Benchmark Limitations

🎖️ The current LLM Benchmark leaderboard

These four benchmarks are used by HuggingFace to evaluate all of the LLMs on their platform. It's just a small selection of benchmarks that exist elsewhere.

The metrics also often don't correspond to real-world performance. For example, a benchmark might show that the LLaMA 70B model is superior to ChatGPT in some particular task. However in actual practice, ChatGPT might perform better.

The reason is that the datasets used for these benchmarks are limited and do not cover all of the possible inputs an LLM could receive. Closed-source models developed by others (OpenAI, Cohere, Anthropic, etc.) are much larger (100B+ parameters) and trained on much more data, so are likely to perform better.

The key takeaway is to use benchmarks as a starting point for evaluating LLMs, but not rely on them entirely. Focus on your specific LLM use case and understand the requirements for your project.

If you don't have sensitive data or need full control over your LLM, using ChatGPT could allow you to build quickly, while having top-tier performance and no infrastructure to setup/maintain.

On the other hand, if privacy and security are required, then you can host your own open-source LLM. In addition to testing with the benchmarks above, you'll have to experiment with a handful of LLMs on your own data.

Reinforcement Learning

Open-source models tend to be smaller, but even the larger 70B parameter models can have issues related to bias and fairness. When the large GPT-3 model was first released, it had racial, gender, and religious biases originating from their training data.

It's nearly impossible to remove all biases from a dataset, but at the same time, we don't want the models to learn them. How do we fix this problem?

Reinforcement Learning with Human Feedback (RLHF) can help. With RLHF, a human ranks the outputs of an LLM from best to worst. Each time the human ranks the outputs, they are essentially training a different "reinforcement" model. This reinforcement model is then used to "reward" or "penalize" the main model when it generates "good" or "bad" output.

Using RLHF, the hidden biases from the training dataset can be compensated for, hence improving the model's accuracy.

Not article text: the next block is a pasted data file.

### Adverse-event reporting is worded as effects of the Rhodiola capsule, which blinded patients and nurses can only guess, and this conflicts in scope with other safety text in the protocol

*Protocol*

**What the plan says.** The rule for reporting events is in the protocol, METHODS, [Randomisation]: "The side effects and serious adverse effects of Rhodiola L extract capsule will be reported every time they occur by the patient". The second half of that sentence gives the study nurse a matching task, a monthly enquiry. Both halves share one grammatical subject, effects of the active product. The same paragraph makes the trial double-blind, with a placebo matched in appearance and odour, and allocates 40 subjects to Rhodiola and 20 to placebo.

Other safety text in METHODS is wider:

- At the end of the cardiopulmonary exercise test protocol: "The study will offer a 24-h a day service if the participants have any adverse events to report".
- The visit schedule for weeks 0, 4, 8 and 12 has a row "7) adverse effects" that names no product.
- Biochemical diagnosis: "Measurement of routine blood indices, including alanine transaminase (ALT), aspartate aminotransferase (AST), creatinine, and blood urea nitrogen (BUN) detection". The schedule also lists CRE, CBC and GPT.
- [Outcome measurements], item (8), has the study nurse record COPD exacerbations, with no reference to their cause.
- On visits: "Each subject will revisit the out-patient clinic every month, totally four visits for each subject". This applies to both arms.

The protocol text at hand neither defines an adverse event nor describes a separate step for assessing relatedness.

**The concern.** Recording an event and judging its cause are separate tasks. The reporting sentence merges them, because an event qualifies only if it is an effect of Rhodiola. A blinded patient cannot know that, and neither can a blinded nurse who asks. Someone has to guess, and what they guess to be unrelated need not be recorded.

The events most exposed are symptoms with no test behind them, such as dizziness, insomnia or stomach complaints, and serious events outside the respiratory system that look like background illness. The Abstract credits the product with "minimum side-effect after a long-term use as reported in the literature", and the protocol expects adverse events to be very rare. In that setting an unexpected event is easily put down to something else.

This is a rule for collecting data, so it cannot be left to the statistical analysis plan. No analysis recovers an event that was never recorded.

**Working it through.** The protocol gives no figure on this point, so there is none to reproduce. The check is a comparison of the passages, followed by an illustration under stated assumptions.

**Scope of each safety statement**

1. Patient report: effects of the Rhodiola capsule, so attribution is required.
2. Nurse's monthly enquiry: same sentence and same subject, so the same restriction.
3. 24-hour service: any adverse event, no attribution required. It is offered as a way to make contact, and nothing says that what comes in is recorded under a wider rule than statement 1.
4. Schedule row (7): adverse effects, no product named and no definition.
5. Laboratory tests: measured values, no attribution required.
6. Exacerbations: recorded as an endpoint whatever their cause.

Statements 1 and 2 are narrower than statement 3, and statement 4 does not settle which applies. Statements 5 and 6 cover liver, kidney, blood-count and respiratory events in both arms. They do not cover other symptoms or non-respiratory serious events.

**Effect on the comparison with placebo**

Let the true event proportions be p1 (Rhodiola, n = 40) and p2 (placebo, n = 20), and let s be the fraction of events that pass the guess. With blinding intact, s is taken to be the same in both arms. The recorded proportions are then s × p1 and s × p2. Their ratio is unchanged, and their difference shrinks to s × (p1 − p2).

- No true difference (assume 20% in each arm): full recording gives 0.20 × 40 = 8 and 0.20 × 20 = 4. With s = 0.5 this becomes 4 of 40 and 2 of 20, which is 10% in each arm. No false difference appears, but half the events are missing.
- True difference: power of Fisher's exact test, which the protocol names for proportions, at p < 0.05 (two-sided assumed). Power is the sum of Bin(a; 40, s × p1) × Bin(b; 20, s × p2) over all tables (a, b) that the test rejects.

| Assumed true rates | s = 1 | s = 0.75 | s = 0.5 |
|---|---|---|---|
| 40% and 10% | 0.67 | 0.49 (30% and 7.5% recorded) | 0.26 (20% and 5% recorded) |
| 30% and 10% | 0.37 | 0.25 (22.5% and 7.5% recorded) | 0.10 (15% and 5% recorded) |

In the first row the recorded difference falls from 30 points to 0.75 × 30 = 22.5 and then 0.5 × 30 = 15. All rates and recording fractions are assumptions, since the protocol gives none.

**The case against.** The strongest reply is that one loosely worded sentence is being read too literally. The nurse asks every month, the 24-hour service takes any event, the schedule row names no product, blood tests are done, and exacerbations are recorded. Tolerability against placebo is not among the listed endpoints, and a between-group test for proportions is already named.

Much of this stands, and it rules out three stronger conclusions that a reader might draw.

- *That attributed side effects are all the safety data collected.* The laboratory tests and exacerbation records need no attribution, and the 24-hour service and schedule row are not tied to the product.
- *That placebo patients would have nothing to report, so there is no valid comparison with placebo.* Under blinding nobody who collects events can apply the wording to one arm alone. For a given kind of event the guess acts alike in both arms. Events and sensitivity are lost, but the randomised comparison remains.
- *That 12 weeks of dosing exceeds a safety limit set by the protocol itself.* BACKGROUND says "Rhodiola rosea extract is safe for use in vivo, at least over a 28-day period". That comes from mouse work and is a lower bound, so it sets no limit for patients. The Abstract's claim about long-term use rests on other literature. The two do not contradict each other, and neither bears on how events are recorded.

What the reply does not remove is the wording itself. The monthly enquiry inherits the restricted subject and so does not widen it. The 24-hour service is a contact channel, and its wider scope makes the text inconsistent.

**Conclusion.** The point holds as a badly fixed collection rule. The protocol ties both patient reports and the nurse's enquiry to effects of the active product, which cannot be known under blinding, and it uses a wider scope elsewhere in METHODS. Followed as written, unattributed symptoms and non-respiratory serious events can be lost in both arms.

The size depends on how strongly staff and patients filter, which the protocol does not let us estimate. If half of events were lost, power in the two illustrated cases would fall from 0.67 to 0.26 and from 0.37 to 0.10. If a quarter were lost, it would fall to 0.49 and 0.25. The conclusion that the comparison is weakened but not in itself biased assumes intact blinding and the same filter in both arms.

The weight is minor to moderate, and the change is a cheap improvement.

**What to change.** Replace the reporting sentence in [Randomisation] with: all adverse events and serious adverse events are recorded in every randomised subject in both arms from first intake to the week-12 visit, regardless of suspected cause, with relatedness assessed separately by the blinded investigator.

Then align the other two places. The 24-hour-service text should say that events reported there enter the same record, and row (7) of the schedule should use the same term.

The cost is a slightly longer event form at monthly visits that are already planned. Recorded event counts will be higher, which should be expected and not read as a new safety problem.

• Increased efficiency: Using RLHF, the feedback helps guide the LLM towards a better solution. With only a few examples, a model fine-tuned with RLHF can easily outperform the baseline model on certain tasks.
  • Better performance: The feedback that a human provides also impacts the quality of the output generated by an LLM. By showing more examples of the desired outcomes, the LLM improves the generated output to match what is expected.


  • Lack of scalability: RLHF depends on human feedback to improve the performance of the model. So, in this case, the human is the bottleneck. Providing feedback to an LLM can be a time-consuming process and it can't be automated. Because of this, RLHF is considered a slow and tedious process.
  • Inconsistent quality: Different people may be providing feedback for the same model and those people may have differing opinions on what should be the desired output. People make decisions based on their knowledge and preference, but too many differing opinions can confuse the model and lead to performance degradation.
  • Human errors: People make mistakes. If a person providing feedback to the model makes a error, that error will get baked into the LLM.

Picking the right LLM

Even though the LLMs on HuggingFace are benchmarked on the same datasets, each LLM excels at a particular task. Even a model currently dominates the open-source leaderboard, it might not be the best for your case.

The LLM you pick should depend on the type of problem you are solving. If you're trying to generate code to make API calls, maybe you want to use Gorilla. If you want to design a conversational chatbot, maybe try one of the Falcon models. Each LLM has its own advantages and disadvantages, and only through experimentation can you begin to understand which LLM is right for your use case.


We've discussed some of the popular benchmarks used for open-source LLMs. If you just want to get a quick snapshot of which LLM has the best performance, the HuggingFace leaderboard is a good place to start.

We've also covered some of the caveats. Benchmarks often don't translate into real-world performance. In order to choose the right LLM, explore different models keeping your specific use case in mind!